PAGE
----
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WASHINGTON, D.C. – We know that college costs are increasing, but what’s harder to find out is where the money is going.

The American Council of Trustees and Alumni on Wednesday launched a site that makes it easy to track how your hard-earned tuition dollars are spent:

It’s geared toward college trustees, lawmakers and policy wonks, who can use the site’s data to lobby for or against government spending for higher education or to compare their institution to others. But parents and students can take advantage of it as well. It’s a quick way to figure out not only how much a school costs but also how much of that cost is actually spent on classroom instruction.

ACTA introduced its new site at the National Press Club in Washington, D.C., with several current and former trustees in attendance. College trustees often control the purse strings for their schools, making them an important audience in the ongoing debate about how to reduce college expenses.

“They are the fiduciaries of their institutions. They are the ones who will make the decision about raising tuition,” said Michael B. Poliakoff, president of American Council of Trustees and Alumni. “They’re the ones who are going to pass the annual budget next year in which spending priorities will be implemented.”

Once you look up a school on the site, you’ll quickly see its cost for tuition and fees and the average amount of aid students receive, plus the administrative cost per student, instructional cost per student and even how tuition and fees measure up as a percentage of the median household income for the state where the school is located.

“This is a very succinct and clean way to send a message to those who are affected by the data and hopefully help empower them to make a better decision.”

At the University of North Carolina at Greensboro, for example, after accounting for inflation, tuition nearly doubled between 2008 and 2016, but the instructional cost per student decreased. It was $12,353 in 2011 but $10,748 in 2016, according to How Colleges Spend Money.

The site uses data from the National Center for Education Statistics, which is a branch of the Department of Education. NCES has much of this information on its site, but in a format that isn’t easy to use. Think clicking through dozens of web pages while deciphering what things like “sales and services of auxiliary enterprise” mean.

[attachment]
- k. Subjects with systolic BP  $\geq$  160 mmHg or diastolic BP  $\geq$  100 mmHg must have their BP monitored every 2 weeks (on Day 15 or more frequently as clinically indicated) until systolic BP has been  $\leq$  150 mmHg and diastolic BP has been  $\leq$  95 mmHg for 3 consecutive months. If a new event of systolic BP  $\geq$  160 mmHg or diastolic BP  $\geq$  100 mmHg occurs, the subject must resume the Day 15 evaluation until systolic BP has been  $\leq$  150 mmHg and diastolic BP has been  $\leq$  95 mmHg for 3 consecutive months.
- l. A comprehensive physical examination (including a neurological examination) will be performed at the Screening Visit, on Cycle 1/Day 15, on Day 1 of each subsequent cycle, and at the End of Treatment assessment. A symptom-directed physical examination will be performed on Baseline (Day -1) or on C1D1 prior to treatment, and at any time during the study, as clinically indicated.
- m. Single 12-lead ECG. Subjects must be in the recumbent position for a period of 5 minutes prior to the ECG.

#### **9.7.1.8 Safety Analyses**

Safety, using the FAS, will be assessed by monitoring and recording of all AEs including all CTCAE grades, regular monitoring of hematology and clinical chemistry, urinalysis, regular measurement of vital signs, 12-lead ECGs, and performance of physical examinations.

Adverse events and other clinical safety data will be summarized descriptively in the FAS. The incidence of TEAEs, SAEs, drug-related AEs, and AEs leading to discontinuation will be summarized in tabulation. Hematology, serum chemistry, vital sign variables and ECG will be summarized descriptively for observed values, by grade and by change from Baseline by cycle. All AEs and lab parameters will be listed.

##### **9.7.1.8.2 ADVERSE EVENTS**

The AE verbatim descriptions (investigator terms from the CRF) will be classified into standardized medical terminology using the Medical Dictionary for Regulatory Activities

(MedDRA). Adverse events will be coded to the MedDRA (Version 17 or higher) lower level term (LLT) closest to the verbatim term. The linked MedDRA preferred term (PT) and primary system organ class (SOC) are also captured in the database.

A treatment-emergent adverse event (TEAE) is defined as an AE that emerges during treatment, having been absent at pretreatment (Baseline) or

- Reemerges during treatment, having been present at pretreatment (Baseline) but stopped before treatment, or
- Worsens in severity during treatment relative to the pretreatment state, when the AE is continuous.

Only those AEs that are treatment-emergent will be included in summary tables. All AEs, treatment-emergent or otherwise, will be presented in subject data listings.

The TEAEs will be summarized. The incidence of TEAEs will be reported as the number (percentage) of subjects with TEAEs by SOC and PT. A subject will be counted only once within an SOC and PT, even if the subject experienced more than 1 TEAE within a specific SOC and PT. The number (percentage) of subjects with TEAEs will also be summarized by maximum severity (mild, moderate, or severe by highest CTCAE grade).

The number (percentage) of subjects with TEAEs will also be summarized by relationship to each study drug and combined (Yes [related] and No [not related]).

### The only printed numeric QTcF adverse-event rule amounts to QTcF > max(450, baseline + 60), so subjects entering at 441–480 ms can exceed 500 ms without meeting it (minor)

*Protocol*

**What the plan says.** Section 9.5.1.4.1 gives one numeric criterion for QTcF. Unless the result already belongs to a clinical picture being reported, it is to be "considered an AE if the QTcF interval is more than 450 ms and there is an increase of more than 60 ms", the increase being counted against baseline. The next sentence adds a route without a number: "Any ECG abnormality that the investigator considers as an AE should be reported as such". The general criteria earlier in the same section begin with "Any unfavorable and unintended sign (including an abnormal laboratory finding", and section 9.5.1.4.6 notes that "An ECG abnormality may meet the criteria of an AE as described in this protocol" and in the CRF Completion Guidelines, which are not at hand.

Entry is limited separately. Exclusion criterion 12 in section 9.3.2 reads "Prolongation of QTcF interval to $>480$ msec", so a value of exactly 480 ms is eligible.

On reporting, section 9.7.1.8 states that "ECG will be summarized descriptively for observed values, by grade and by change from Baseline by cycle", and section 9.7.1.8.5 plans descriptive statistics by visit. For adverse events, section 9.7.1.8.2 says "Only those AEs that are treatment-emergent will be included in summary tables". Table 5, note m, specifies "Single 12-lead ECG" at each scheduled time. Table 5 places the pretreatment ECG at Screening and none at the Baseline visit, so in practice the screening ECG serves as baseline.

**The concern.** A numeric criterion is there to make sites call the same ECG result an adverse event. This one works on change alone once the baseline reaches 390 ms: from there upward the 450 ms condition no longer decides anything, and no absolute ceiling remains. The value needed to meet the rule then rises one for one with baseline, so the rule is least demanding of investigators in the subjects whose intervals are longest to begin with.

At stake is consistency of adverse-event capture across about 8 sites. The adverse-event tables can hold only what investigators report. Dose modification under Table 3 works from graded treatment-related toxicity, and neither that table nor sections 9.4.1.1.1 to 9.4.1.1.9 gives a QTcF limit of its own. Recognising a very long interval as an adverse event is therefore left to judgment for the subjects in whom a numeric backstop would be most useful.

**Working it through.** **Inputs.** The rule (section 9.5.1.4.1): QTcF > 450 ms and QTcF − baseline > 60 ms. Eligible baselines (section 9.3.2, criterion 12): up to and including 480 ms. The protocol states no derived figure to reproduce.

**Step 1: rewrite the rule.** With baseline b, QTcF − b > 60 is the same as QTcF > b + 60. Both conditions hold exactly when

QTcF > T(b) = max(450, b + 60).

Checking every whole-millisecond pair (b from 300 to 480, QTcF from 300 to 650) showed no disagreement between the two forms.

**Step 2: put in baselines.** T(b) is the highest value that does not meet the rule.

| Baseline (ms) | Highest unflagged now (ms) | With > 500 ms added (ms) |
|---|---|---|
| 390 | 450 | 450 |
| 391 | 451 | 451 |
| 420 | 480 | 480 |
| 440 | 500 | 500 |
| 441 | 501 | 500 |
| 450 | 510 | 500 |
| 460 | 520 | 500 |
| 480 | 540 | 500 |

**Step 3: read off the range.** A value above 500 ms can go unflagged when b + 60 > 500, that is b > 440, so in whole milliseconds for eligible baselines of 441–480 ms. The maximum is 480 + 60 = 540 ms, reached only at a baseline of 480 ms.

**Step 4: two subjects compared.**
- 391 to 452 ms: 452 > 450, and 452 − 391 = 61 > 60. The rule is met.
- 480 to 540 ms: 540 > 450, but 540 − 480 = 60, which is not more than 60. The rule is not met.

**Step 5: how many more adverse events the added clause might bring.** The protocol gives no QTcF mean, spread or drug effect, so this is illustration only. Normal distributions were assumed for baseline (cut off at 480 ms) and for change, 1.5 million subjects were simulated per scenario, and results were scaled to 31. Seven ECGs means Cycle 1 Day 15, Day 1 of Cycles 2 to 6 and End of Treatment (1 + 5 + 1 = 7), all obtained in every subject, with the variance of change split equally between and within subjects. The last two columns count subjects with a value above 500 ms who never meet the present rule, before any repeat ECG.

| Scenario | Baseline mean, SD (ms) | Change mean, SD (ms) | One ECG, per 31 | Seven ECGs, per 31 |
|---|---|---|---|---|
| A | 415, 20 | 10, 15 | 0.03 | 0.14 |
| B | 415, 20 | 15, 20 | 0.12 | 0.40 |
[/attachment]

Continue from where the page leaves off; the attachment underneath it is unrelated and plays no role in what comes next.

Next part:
“This is a very succinct and clean way to send a message to those who are affected by the data and hopefully help empower them to make a better decision,” James Toscano, president of Partners for College Affordability, said after the event concluded. Toscano was part of a panel discussion on college spending at the launch event. The other panelists were Diane Auer Jones, the principal deputy under secretary at the Department of Education; Thomas McMillen, a former Maryland congressman and former member of the Board of Regents for the University of Maryland system; and Hal Daub, also a former Congressman, and a former member of the University of Nebraska Board of Regents.

The site isn’t perfect. The data is for four-year schools, but many college students are in two-year programs. Plus, the data isn’t as relevant as it could be because it examines spending and student outcomes between 2008 and 2016. The site also has the four-year graduation rate for schools, but many students take longer than that to get their degree. In fact, just 60 percent of full-time, first-year students seeking a bachelor’s degree graduate in six years, according to NCES. The six-year graduation rate, which is typically how institutions measure degree completion, would probably be more helpful.

The site is a work in progress, ACTA says. But at first crack, it gives basic information to help educate anyone interested in college spending.

“They’ve made the interface a lot more consumer-friendly,” said Toscano.

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